WHEN Canon Jim Burns became engaged to his wife, Iris, her
mother produced a photo of her, aged six, carefully holding on to a
ribbon as she walked with her Sunday school through Beswick, East
Manchester. Canon Burns's mother produced the same photo, and
pointed out that her eight-year-old son was standing next to his
Sixty years later, the photo features in a book produced by
Canon Burns commemorating Whit Walks - the tradition to which that
1953 Beswick procession belongs.
"Whit Walks in Manchester got a lot of happiness to people who
had very hard lives in industrial Manchester," he said this month.
"It was a festival for people away from the monotony of working
life and a big witness to the Sunday-school movement."
The first Whit Walk took place in Manchester in 1801, a year
after the C of E formed a committee for the development of Sunday
"A six-day working week left children free on Sundays, but many
fell into the temptations of gang membership, alcohol,
cock-fighting and attendance at the races," writes Canon Burns in
the introduction to The History and Memories of the Whit
"In response, one of the first resolutions of the Manchester
Church of England Sunday School Committee was: 'That the children
of the Sunday Schools be called together in Whitsun Week yearly to
hear Divine Service.'" A dispute between St Ann's, Manchester, and
the Collegiate Church (now Manchester Cathedral) was solved by
compromise: the children would walk between the two, led by a
The Whit Monday procession (above and below, from the
book) became a tradition in Manchester and surrounding towns
and villages, as part of a week of festivities.
"In the 1920s to the 1950s, Whitsun was as exciting as
Christmas," Canon Burns said. "Children were given new clothes and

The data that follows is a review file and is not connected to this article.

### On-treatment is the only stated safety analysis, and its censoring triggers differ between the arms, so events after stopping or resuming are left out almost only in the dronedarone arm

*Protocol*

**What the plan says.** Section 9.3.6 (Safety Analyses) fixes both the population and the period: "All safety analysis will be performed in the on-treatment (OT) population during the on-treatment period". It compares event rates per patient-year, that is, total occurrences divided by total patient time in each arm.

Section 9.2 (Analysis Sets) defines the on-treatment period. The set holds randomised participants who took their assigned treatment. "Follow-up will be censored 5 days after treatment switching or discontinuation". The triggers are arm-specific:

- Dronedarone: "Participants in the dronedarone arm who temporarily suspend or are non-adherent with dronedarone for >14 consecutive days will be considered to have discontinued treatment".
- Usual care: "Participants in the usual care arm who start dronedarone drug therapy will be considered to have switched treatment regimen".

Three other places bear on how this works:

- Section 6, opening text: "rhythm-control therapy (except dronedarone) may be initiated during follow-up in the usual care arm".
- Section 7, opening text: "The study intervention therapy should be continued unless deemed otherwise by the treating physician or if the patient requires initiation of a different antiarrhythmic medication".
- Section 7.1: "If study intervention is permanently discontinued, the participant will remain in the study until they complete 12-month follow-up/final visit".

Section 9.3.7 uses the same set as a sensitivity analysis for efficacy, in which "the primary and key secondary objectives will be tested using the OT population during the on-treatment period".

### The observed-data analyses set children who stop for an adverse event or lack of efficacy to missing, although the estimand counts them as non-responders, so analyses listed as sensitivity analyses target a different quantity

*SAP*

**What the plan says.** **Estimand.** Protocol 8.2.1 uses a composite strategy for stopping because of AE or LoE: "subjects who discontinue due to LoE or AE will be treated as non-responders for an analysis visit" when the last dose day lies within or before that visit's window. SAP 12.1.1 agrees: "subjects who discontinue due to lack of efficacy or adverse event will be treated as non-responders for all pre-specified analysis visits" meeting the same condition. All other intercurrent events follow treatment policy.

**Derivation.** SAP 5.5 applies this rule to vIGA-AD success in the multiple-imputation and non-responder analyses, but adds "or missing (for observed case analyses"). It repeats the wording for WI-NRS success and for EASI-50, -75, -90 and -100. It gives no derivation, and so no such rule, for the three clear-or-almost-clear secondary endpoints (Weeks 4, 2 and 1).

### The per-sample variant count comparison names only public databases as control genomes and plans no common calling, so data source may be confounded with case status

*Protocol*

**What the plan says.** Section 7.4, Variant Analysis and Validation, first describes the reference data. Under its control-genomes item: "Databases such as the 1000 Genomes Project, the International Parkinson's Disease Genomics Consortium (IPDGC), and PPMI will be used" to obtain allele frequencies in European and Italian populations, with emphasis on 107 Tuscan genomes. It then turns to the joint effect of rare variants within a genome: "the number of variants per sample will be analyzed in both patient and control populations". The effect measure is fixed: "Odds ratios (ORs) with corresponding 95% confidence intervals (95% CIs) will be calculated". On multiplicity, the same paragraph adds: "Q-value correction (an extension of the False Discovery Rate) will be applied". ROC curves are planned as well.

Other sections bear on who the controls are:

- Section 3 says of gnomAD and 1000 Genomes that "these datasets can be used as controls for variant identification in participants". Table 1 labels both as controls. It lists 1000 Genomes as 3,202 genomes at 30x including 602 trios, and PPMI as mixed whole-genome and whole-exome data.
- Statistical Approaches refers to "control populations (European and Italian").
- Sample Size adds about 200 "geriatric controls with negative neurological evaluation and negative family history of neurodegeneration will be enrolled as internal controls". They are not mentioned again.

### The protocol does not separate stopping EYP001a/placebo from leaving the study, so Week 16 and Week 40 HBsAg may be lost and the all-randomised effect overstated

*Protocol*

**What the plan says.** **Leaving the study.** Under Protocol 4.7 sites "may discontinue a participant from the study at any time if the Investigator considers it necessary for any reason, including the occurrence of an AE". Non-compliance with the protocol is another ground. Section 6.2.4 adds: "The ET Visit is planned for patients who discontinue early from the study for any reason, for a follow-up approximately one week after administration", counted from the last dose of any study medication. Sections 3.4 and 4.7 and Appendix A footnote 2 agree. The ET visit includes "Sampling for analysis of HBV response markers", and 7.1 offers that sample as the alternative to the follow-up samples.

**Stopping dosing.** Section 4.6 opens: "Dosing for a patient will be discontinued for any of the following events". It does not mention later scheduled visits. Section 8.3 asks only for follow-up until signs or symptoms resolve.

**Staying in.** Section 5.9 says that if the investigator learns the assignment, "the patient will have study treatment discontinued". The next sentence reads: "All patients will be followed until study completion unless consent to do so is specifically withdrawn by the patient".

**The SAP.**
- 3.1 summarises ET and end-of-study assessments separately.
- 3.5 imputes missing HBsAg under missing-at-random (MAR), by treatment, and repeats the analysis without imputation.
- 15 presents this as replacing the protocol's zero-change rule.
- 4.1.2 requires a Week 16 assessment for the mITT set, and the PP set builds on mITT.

went round showing them to family and neighbours. The rest of the
week was a festival week. Sunday schools organised excursions to
the countryside and seaside, in the days when kids in industrial
Manchester never had a holiday. . .
"It was never a solemn religious procession, but a joyful,
colourful one, rather like ones on the Continent. Bands played
popular, lively music, as well as hymns, and churches carried
floral banners with religious texts on them. The crowds watching
were ten to 12 deep."
Whit Walks continue today. Canon Burns, who was a parish priest
in the diocese of Blackburn, reports that 1800 people took part in
a walk held on Whit Sunday afternoon in Manchester last year - the
same number that as part in 1801. He believes that it is an
important tradition that should be kept alive.
Marching on. Padiham, in Lancashire, is one of
the towns that continues the Whit Walks tradition. But this year,
Lancashire Constabulary has said that it will not fund the policing
of the event.
The Vicar of Padiham, the Revd Mark Jones, said this month that
a traffic-management company had quoted a charge of £2000.
"It's a coming together of people locally, and sometimes people
come back from other parts of the country for that Sunday," he
said. "We have banners, like trade unions; so if there's a bit of
wind people enjoy that. . . People just see it as part of Padiham's
history. We would be sorry to see it go."
The Assistant Chief Constable of Lancashire Constabulary, Mark
Bates, said: "Our local policing teams are part of the community
and will very rightly play a key role in ensuring these events run